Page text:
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November 2014
Board of Regents President Gregory W. Gray I decided to convey my thoughts for November's First Monday from my perspective as a father and grandfather, rather than as the President of the BOR. The reason for the unusual approach is that it enables me to express something about which I have been feeling more and more deeply lately, as I watch my grandchildren grow and develop. It also comes from my concerns about the world around them, the quality of life they will have as they go out into the world, and about the education we will provide for them.

My concerns are grounded in the enormous social, cultural and economic changes we have seen over the past quarter century and the implications for their future. Simply put, I fear that America has fallen behind the rest of the world, and is continuing to fall further behind every day.

Some of the fault surely lies with me. As an educator for the past 40 years I have watched our system of education in free fall when compared to that of other countries. Even American higher education, which for years was seen worldwide as the ne plus ultra, no longer enjoys that status. In 1990 America placed #1 in college attainment and as of last year dropped to 14th in the world. Perhaps in another First Monday I will delve into the reasons why our system of education has atrophied, but my cause today is to assert the following: We must change the way we teach and deliver education to our students, and those who will follow in the decades to come. Einstein once said the definition of ignorance is doing the same thing over and over again in the same way and expecting different results. The new approach we must adopt is one that takes greater advantage of and heavier reliance on creativity, innovation and technology. It is quite conceivable that students today, connected virtually every waking moment (and in some ways even when they aren't awake) to a mobile device or laptop computer, feel disconnected from traditional learning methods. Significantly more tech savvy than we, these students no doubt question the value, and relevance, of higher education.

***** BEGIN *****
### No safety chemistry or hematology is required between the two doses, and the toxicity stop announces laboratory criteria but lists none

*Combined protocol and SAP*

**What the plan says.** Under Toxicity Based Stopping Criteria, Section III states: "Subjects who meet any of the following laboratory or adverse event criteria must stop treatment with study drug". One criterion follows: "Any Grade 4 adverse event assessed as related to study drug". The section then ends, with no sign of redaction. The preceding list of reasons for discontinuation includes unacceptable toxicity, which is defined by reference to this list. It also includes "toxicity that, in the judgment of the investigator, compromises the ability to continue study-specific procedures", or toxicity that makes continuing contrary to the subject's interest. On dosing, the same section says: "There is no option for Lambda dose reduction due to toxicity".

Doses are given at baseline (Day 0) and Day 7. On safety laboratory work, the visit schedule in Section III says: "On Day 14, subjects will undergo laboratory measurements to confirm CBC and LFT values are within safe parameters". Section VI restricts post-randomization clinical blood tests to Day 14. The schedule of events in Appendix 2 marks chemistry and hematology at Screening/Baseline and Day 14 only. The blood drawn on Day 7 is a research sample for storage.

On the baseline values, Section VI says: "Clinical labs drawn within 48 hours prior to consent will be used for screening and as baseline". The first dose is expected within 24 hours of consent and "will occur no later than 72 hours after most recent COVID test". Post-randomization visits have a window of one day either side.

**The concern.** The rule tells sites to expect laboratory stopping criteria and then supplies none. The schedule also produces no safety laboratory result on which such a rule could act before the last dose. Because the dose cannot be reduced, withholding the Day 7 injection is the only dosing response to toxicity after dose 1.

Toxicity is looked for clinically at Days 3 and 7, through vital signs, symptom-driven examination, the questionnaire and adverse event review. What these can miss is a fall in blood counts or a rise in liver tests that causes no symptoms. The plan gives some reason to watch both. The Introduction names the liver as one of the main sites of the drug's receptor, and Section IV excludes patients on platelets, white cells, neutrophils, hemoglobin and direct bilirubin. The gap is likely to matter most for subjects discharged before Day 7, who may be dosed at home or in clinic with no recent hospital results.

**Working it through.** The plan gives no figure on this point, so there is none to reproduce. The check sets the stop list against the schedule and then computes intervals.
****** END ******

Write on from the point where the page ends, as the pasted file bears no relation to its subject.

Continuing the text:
Our (and I do mean OUR) job now is to correct the trajectory of our system of education, at every level. Many education pundits now suggest the teacher is no longer the center of learning, and that students learn more from one another than from the faculty. If accurate, this re-alignment means faculty must become "facilitators" of learning. Making greater use of technology, and today's most active channels of student communication, might in fact begin to address this shift. But most of us haven't really figured out social media, and the power it gives us to enrich student learning. Further, allowing this deficiency to continue by not addressing it will relegate us to permanent irrelevance.

I believe there is another reason behind our deteriorating position internationally, and that is our steadfast refusal to address education as a continuum beginning in pre-kindergarten. In my opinion we can't celebrate remediation. We simply cannot consider remediation the long term solution for unprepared students, but simply a short term solution to past failures. Rather, we should be aspiring and striving for excellence. We must create academic standards that are consistent with world class learning and objectively measure our pursuit of them. Simultaneously, we must commit ourselves to doing everything possible to insure students are fully equipped for the next level before they are promoted to it.

These are issues which most of us have dealt with during our career. Now, however, I view them in a different light. Our efforts will directly affect the youngsters in my family and, if we don't respond effectively, their children as well. That's reason enough for me to be concerned, and to call for your ideas. I encourage you to send me your thoughts and ideas about my concerns, and I will share them with you all next month.

In closing, if the quality of life for Ellie, Casey and Hayden is to improve, it's imperative that WE (including their granddad) solve these problems by changing our pedagogical approach immediately. Colleagues, I trust we're up to the challenge.

As always, I welcome feedback.

Sincerely,
Gregory W. Gray
Gregory W. Gray
President
Board of Regents for Higher Education
Connecticut State Colleges & Universities (ConnSCU)



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